Gun control groups massively outspent Second Amendment organizations in the Virginia elections that brought Democrats control of the state legislature, dropping at least $2.5 million into more than a dozen races in suburban swing districts. Yet we hear all the time about the NRA’s spending, and how politicians who support the Second Amendment are really just “in the pocket of the gun lobby.” Why shouldn’t the same be said of politicians who rake in even more cash from anti-gun groups?
Bloomberg helped found Everytown for Gun Safety in 2014 to “end gun violence and counter the Washington gun lobby.” The group put its focus beyond Congress, to bring attention to state elections and corporate boards, “fields of play formerly occupied almost solely by the gun lobby.” Bloomberg has pledged to spend at least $50 million to support the cause. The group now has 350,000 financial backers, though Bloomberg remains a major contributor.
This isn’t the first election where gun control groups outspent their ideological opponents. It happened in the 2018 midterms, and it will almost certainly happen again next year in the 2020 election cycle. Not only do Second Amendment activists need to think about ways to counter the cash advantage gun control groups have, thanks to their billionaire benefactor, we need to point out the hypocrisy in politicians and anti-gun activists attacking the NRA for campaign spending, while the campaign cash spent by gun control groups dwarfs that of all of the gun rights groups combined. Any candidate bashing “dark money” in politics that benefits from Everytown’s largesse is a walking contradiction, because Everytown for Gun Safety is dark money, as the Atlanta Journal-Constitution pointed out in a 2018 story about then-candidate (and now Congresswoman) Lucy McBath.
During the debate, McBath said she “absolutely oppose(s)” dark money in politics” and repeatedly stated incorrectly that Everytown is not a dark money group. (Its political action arm is a 501(c)(4), which does not need to disclose its donors and can spend unlimited amounts on elections as long as it does not coordinate with campaigns.)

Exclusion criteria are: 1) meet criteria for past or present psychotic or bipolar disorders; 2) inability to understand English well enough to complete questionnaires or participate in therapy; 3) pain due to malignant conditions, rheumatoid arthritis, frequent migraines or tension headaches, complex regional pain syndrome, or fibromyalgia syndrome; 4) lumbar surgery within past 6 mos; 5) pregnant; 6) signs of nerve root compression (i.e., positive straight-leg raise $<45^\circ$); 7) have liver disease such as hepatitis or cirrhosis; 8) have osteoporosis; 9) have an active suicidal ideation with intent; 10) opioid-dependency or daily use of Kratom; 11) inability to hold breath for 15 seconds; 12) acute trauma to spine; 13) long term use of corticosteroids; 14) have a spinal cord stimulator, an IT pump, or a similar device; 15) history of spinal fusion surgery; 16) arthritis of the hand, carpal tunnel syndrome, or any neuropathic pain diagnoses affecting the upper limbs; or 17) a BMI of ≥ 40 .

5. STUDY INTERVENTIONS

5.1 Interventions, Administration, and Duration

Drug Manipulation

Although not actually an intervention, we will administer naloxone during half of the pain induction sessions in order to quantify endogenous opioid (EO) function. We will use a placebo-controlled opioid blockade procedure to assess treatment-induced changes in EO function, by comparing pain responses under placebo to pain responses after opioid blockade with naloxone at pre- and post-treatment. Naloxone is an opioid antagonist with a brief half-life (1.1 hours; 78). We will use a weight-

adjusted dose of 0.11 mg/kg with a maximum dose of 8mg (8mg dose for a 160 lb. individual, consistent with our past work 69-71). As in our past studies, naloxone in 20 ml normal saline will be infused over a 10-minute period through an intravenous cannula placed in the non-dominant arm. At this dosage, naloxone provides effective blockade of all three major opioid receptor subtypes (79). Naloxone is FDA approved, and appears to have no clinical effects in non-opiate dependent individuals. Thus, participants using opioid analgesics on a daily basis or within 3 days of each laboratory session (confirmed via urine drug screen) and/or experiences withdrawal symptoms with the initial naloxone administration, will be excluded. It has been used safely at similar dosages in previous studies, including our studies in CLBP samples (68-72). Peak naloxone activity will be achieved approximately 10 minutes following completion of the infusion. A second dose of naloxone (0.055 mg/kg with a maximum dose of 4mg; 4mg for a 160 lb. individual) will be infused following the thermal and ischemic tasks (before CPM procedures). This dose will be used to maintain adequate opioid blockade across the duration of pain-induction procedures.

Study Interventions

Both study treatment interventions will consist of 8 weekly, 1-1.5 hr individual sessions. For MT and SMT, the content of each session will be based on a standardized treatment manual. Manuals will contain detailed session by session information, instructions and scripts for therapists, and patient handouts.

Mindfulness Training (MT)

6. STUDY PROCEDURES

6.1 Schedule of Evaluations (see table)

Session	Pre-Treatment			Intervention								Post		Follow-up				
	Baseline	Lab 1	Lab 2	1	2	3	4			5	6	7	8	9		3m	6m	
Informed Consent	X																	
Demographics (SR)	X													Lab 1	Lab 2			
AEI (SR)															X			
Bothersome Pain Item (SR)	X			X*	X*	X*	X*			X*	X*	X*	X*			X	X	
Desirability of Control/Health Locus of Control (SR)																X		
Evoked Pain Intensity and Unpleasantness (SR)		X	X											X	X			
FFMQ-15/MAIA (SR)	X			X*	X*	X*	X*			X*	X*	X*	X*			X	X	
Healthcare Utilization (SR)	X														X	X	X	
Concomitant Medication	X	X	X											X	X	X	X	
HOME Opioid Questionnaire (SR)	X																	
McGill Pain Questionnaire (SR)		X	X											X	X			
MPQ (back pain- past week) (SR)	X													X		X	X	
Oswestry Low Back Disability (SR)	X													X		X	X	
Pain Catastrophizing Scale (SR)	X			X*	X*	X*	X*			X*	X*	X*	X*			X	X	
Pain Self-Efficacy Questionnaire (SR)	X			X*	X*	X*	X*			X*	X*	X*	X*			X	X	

“We have to consider what these organizations are. They’re organizations that do very good work in the community around the country,” she said. “It is not dark money. I am not receiving corporate money from super PAC organizations under the table.”
No, that’s exactly what happened, and while one of her primary opponents timidly brought up the issue, he quickly dropped it and it wasn’t mentioned by her Republican challenger. I think that was a mistake.
In the future, when candidates want to have it both ways, attacking their opponents as being pawns of the gun lobby while getting even more help from gun control groups, we need to call them out and point out their hypocrisy and double standards whenever possible. It’s not just about campaign spending, either. Take Michael Bloomberg’s support for stop and frisk, for instance. According to Bloomberg, it was the city’s strict gun control laws coupled with the “stop and frisk” policies that helped lower New York’s homicide rates. He thinks the two go together like peanut butter and jelly, yet most of the anti-gun candidates he’ll be backing next year are opposed to “stop and frisk.” Shouldn’t those candidates be pressed about the connection between gun control laws and “overpolicing”?
Anti-gun candidates are going to enjoy a huge cash advantage in 2020, but if gun owners and Second Amendment supporters are smart, we can counter their media messaging with effective tactics and messaging of our own.